Janet Fouts from Social Media Enabler,   says it is worth it.(I found this post through Social Media Today, worth a look through if you are interested in this topic)

Neil Patel from QuickSprout sees pros and cons.

Copyblogger says you can grow your business with Twitter and that you can improve your writing with it.

Work it Mom is in favor of Twitter

And finally, Chris Winfield uses Twitter to find out if it is a time waster or not.

And me? I think you can’t beat the ROI. Twitter is free, and if I learn something it is totally worth it, and if I am wasting my time, it is also worth it.

Thoughts from the peanut gallery?

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About Deborah Brody

Deborah Brody writes and edits anything related to marketing communications. Most blog posts are written under the influence of caffeine.

Time to sharpen your online skills

The bad news for print continues to pour in. New research from Pew indicates that many Americans do not consider having a local newspaper important.  It is as if management knows this. McClatchy, the owner of the Miami Herald and other newspapers, just announced personnel cuts this week. The bottom line is that newspapers are hurting and many people don’t care. Why? Because many people get their news online or from TV.

Recently, I read how a PR guy was lamenting the downfall of trade publications. I read this on his BLOG. He, like many PR folk, schooled in the “old” days, learned that to do media relations you reached out to print journalists.  A nice, print piece in a trade magazine was truly a prize for the client. I also learned to do PR this way. And nothing was more exciting than seeing your client’s name in the newspaper, especially on the front page. But the reality has shifted. More and more, the news is being reported on and broken online. Many people do not read the newspaper, and during the day, certainly do not watch TV. What these people do however, is access the Internet. Many offices allow unlimited Internet access, and certain folk, do their work ON the Internet.  In any case, it is time for PR people, and advertising people, and in fact, all communications people, to accept this reality.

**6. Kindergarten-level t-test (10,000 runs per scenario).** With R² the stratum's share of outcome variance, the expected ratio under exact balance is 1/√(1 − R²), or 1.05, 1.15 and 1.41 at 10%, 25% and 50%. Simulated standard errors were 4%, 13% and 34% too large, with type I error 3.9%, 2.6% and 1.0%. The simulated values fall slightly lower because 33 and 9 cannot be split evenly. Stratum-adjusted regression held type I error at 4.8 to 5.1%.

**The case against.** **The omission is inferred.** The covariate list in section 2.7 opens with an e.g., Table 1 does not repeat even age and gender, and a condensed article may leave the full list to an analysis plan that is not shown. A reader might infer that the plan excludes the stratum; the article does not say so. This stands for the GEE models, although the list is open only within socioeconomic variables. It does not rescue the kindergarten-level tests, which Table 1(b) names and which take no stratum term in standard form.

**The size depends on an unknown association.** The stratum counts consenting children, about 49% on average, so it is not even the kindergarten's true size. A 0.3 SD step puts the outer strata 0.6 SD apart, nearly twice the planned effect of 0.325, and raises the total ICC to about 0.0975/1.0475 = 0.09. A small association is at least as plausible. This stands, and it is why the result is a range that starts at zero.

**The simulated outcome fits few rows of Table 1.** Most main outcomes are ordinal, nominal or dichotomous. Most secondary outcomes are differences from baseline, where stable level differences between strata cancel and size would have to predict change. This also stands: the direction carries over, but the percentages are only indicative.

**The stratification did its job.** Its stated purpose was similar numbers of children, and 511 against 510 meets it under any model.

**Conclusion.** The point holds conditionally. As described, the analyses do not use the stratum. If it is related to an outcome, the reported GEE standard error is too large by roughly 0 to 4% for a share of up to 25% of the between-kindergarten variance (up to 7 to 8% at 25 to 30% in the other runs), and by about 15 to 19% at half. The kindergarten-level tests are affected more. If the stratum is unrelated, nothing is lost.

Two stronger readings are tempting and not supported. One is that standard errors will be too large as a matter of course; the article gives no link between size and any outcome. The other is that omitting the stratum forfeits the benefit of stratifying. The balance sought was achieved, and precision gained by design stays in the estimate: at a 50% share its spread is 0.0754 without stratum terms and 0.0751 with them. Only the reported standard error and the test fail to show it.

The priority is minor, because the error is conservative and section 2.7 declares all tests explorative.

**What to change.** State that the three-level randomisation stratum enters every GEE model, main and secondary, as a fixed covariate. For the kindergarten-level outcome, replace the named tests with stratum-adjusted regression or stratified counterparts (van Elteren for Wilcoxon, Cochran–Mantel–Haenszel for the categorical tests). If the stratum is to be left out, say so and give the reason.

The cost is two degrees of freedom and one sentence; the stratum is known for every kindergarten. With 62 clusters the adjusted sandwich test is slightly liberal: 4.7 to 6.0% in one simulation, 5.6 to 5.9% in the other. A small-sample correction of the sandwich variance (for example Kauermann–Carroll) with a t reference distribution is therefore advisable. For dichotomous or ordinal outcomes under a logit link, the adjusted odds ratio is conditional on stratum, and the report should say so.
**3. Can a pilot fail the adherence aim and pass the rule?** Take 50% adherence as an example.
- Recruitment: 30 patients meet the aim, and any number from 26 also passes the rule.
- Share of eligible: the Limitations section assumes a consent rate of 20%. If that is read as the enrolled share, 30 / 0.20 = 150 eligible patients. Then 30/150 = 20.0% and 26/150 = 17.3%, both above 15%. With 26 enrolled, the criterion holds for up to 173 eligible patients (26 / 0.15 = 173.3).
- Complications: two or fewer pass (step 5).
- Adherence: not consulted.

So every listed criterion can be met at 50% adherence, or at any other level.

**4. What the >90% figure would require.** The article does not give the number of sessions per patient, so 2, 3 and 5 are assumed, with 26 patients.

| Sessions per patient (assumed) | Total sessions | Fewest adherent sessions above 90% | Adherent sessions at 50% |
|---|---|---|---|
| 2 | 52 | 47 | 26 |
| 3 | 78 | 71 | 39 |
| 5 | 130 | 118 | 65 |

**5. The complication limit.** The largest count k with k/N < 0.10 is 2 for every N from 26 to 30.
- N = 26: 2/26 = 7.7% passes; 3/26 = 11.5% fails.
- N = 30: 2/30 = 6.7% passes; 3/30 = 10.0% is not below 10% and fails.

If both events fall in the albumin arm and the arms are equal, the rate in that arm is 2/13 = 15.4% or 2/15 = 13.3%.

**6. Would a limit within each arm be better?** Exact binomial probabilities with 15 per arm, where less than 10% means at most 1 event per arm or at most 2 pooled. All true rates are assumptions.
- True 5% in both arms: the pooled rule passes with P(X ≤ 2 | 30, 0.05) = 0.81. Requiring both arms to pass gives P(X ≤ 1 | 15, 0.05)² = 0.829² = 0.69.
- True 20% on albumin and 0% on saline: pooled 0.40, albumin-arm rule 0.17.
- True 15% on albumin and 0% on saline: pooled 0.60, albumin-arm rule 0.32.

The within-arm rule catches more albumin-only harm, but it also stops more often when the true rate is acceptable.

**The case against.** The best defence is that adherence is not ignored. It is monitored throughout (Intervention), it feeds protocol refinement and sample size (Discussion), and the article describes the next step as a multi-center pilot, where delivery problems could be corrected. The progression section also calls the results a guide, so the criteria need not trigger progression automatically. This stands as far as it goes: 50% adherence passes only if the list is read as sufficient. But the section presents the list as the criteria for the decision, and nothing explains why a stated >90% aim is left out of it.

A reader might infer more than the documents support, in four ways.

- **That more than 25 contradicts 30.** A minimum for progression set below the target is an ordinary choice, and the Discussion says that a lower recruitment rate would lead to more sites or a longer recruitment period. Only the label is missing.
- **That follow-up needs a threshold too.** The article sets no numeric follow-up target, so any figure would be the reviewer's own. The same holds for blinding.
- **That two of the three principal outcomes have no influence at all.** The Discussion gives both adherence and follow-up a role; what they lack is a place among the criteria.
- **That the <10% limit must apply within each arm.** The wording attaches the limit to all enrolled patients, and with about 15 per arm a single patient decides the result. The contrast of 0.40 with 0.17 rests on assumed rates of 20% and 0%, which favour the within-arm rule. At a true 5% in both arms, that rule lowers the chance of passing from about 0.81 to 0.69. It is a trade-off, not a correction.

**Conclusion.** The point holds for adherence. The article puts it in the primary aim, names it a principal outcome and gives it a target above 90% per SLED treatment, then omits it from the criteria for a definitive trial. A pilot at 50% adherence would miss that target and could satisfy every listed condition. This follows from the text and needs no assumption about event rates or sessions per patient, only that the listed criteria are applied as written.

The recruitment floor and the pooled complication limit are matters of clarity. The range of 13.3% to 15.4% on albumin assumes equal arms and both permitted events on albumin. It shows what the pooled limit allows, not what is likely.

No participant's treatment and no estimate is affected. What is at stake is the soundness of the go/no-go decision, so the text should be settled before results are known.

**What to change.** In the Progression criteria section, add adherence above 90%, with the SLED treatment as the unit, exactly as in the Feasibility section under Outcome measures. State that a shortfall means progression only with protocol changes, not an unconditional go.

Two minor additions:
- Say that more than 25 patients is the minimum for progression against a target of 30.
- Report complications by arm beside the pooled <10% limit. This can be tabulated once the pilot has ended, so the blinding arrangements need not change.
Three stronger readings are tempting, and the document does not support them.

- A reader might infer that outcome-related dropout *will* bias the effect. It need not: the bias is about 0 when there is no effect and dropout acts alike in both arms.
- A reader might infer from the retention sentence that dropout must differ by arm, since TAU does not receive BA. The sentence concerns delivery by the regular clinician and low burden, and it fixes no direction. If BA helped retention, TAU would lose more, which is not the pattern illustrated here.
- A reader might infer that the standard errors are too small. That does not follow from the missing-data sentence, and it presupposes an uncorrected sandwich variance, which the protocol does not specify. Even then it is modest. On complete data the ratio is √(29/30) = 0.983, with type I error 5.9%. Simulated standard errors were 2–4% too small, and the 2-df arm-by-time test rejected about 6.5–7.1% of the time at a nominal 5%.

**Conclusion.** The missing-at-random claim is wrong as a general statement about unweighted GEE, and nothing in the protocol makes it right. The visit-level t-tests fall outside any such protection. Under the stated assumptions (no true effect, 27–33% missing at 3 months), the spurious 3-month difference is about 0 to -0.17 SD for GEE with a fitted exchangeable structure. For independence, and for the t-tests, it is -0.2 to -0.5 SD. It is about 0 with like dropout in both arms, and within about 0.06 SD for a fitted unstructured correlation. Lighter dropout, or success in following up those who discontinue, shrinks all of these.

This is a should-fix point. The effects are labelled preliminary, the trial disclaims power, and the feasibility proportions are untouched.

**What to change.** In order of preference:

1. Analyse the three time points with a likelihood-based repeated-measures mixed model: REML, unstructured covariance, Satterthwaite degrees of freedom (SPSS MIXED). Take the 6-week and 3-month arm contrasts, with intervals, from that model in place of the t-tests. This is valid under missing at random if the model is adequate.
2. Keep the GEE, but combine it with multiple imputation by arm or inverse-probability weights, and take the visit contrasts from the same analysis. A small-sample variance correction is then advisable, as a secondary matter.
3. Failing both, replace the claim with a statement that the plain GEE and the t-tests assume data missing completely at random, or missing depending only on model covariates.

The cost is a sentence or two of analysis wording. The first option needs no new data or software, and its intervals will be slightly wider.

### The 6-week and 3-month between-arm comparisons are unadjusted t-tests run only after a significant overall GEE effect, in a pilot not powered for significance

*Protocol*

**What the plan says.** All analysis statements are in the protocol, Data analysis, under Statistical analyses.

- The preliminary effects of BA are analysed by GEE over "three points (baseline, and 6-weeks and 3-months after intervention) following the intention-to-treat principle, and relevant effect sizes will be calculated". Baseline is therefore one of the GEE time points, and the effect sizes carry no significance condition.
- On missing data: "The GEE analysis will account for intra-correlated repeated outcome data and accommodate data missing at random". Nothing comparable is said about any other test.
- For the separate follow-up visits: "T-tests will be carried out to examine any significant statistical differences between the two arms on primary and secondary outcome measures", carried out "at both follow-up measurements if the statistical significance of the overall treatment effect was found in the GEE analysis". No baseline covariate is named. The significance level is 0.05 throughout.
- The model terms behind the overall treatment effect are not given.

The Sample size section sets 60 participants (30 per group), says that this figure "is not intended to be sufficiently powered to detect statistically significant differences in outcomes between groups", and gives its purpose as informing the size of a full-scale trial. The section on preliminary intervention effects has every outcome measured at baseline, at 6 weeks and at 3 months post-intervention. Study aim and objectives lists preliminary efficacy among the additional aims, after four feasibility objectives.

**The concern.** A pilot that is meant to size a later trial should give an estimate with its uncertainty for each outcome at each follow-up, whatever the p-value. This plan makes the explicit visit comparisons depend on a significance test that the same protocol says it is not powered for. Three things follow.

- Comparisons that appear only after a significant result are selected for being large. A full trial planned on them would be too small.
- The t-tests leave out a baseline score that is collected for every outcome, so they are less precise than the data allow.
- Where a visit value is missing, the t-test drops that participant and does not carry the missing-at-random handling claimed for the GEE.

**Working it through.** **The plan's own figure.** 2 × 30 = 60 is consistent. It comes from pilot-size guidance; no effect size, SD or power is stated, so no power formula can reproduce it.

Instead of lamenting that blogs now are main sources of  information, and that no one is reading trade publications, you must ADAPT to the new realities. Of course, newspapers are not quite dead yet, but teach yourself how to use the online world. Here are a few suggestions:

1) Are there influential blogs in your area of expertise? Find out and follow. Not every blog is created equal. The PR guy I mentioned before made the blanket statement that blogs are unreliable. How wrong he is.  Very few people would call The Huffington Post or Politico or the Daily Beast unreliable. Yes, they contain opinion, but it is LEADING opinion.

2) Learn where your potential clients/customers/target audience goes to get their news AND entertainment. After all, the Web is not just about information. Lots of people play games on the Internet, listen to music and find out about their hobbies.

3) Enhance your web writing skills. Writing for the web is not the same as writing for print. You have to be more concise. You have to be more choppy. People read differently online than in print.

4) Explore multimedia. People are more visual on the web. And the web allows for video/audio in addition to text.

In sum, stay ahead of the game. Nothing is to be gained from wringing our hands and lamenting the end of print. Instead, find new opportunities. I am sure in the late 1940s, PR people everywhere were concerned about the box in everyone’s livingroom. By now, most PR agencies are experts at B-roll and media training. Right?

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About Deborah Brody

Deborah Brody writes and edits anything related to marketing communications. Most blog posts are written under the influence of caffeine.

The dawn of a new (communications) era

One of the first things that signaled the start of the new Obama administration was the changeover of the Whitehouse.gov website. The new website, which shares many elements with the Obama campaign website, was up and running at 12 noon, even before the flubbed swearing-in took place. In a sense, the new website is the product of people who haven’t been in the White House very long. It still has the campaign feel, talking about the Agenda, and showing the Whistle Stop tour Obama and Biden took the weekend before the Inaugural. What is more updated about the website is that you can now sign up for email updates and like many other organizational websites in America today, it has a blog. And, as the website claims:

“WhiteHouse.gov will be a central part of